Early on in the pandemic, my girlfriend and I watch the movie Carol, and I tell her that I don’t find Cate Blanchett hot. My girlfriend scoffs when I admit this to her, and tells me that all lesbians find Cate Blanchett hot. I remind her that I’m not a lesbian, and she says, “Oh, that’s right.”
After she leaves that evening, I turn to Google to take the Kinsey test online, to find out if maybe I am one, as I feel as though I need a second opinion. I think to myself that it’s only a brief handful of questions, and also that Alfred Kinsey sure seems awfully straight, so I’m not entirely convinced that this method can be trusted to assess my queerness. But when Kinsey tells me that I’m not a lesbian, and that I am equally attracted to men and women, I believe him—though I’m not positive I’ve ever felt a clean 50/50 split with his same certitude.
One day, I make a stand-by list of all the men I reliably find hot, as a way of measuring my attraction to men at large. It’s admittedly slim: Adam Driver, Jean-Michel Basquiat, Heath Ledger in 10 Things I Hate About You, Jude Law in that one turtleneck in The Holiday, young Sam Shepard during the brief period in which he dated Patti Smith. I recount my list to my girlfriend, and she says, “Oh, yeah, I also find Sam Shepard hot in his Patti Smith phase—but that’s mostly because they kind of look like a lesbian couple.”
I Google photos of Shepard and Smith to cross-reference this observation. In most, they’re both wearing leather trenches and have versions of the same mullet. I scratch Shepard from my list.
My list of reliably hot women isn’t all that much more robust: Adèle Haenel, Susan Sontag, Cheryl Dunye in The Watermelon Woman, Mariska Hargitay in Seasons 2 through 5 of Law & Order: SVU, Winona Ryder in that last scene of Heathers when her hair’s all teased and she’s covered in soot. My girlfriend concurs with everyone on this list, aside from Hargitay, whom she says has a “Can I talk to the manager” haircut for the first quarter of the show. I wonder what this says about me, as coincidentally, these are the seasons during which I find her most attractive.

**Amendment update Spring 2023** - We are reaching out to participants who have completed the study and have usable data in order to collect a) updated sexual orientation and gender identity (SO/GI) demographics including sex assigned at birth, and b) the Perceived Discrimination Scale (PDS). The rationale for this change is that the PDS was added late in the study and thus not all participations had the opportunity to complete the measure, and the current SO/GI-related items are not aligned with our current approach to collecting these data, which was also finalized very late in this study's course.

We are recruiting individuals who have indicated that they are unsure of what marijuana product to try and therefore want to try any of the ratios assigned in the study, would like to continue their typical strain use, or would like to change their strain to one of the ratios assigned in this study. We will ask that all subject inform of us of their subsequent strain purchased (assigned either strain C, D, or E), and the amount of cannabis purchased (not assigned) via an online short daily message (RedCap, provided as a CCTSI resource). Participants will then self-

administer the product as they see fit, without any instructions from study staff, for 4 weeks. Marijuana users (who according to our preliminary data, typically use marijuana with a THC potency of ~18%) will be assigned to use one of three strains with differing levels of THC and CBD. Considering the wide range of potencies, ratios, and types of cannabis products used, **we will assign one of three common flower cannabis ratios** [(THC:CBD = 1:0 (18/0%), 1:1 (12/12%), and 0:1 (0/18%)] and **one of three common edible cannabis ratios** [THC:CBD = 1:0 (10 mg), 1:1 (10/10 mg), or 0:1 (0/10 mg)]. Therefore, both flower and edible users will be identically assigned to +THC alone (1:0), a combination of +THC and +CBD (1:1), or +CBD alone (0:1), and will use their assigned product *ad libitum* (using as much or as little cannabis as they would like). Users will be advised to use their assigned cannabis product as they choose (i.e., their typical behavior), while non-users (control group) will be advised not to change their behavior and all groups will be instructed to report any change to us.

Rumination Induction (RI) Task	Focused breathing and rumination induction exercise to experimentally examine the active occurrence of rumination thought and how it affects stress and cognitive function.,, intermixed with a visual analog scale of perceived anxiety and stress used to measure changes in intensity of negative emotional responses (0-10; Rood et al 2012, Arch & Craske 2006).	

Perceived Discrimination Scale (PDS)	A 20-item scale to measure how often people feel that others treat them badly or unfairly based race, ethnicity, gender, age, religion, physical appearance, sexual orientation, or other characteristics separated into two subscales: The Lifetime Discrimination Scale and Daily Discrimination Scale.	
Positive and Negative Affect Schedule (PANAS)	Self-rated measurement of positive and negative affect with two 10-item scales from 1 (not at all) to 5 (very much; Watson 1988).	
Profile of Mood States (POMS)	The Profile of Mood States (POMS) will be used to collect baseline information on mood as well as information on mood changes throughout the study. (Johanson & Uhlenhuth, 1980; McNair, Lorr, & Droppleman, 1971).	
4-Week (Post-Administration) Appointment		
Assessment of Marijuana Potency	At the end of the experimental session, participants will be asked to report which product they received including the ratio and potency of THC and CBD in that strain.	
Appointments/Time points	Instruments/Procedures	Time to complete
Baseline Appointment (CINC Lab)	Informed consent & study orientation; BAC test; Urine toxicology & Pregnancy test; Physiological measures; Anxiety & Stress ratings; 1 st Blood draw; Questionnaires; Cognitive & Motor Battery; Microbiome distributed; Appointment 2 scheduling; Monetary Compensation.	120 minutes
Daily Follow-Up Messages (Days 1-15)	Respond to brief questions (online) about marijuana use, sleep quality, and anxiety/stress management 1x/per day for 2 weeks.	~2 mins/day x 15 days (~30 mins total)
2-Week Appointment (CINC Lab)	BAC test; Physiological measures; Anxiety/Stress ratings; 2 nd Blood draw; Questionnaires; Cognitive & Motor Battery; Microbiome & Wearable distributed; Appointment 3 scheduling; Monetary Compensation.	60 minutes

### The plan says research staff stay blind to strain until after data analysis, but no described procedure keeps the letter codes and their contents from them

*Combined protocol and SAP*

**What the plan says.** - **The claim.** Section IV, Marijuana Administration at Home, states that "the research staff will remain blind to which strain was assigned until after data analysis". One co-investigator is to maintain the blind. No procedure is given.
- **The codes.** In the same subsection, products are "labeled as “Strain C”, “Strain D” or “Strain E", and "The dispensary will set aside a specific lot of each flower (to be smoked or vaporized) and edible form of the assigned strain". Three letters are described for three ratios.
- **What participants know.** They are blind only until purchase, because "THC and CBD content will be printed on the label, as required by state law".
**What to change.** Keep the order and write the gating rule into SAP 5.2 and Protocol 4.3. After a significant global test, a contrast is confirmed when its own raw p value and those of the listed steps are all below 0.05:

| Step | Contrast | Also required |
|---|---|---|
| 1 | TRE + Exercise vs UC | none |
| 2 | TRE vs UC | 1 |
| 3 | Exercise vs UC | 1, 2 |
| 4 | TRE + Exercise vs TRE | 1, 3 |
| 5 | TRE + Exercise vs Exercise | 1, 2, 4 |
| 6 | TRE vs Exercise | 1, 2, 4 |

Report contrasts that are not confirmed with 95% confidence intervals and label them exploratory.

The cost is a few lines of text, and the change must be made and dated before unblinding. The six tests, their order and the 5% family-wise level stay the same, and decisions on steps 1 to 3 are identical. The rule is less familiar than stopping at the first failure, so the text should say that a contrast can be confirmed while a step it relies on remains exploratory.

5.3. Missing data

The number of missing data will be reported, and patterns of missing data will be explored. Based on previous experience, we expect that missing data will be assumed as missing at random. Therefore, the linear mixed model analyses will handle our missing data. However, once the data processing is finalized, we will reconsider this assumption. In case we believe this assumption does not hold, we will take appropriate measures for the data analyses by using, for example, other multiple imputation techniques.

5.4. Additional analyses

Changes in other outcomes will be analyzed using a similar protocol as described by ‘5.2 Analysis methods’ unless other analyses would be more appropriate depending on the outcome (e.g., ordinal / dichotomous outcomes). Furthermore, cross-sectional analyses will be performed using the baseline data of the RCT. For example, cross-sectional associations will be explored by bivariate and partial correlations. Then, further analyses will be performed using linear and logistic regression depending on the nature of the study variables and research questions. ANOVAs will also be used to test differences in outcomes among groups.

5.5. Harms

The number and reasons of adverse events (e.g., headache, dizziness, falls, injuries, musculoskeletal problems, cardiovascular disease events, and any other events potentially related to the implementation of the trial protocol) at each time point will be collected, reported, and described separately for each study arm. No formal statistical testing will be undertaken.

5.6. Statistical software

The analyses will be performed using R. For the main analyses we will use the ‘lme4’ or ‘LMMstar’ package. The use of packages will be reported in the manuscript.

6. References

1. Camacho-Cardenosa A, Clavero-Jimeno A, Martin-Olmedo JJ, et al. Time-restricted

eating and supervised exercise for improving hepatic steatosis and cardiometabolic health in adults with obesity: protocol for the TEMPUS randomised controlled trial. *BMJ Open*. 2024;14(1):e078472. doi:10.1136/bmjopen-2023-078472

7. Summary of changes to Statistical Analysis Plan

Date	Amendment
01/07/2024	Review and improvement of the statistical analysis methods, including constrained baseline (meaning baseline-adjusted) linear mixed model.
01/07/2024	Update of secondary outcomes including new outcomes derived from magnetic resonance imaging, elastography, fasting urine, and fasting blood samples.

Lately when I clock into work at my retail job, I find myself pondering these celebrity crush lists. On Saturdays, I work alongside a coworker named Mary Grace, who I sometimes talk to about film and television. Mary Grace is very blonde, and very straight, and talks like she probably authors the BuzzFeed quizzes I’ve been taking to determine which TV show character I’m most similar to.
At work, while we restock garments to their racks and sanitize clothes hangers, Mary Grace and I briefly discuss Carol, and I take comfort in knowing that she’s watched and enjoyed a film of this nature. I feel close to her for a moment, but then Mary Grace starts telling me about a Hinge date she’s going on later with a guy named Duncan, and about how long it’s been since she’s seen a penis, and about how badly she hopes to soon get laid. For some inexplicable reason, I’m possessed by a forceful temptation to tell her to shut the fuck up, because I know from his name that Duncan simply must be ugly and boring—and in that moment, I feel very decidedly not straight.
Later, I feel guilty for judging them both so harshly. I wish Mary Grace and Duncan a pleasant evening. Still, for a period when I go for walks through Prospect Park, I can’t help but imagine throwing hot coffee at all the straight couples I see being straight together in public.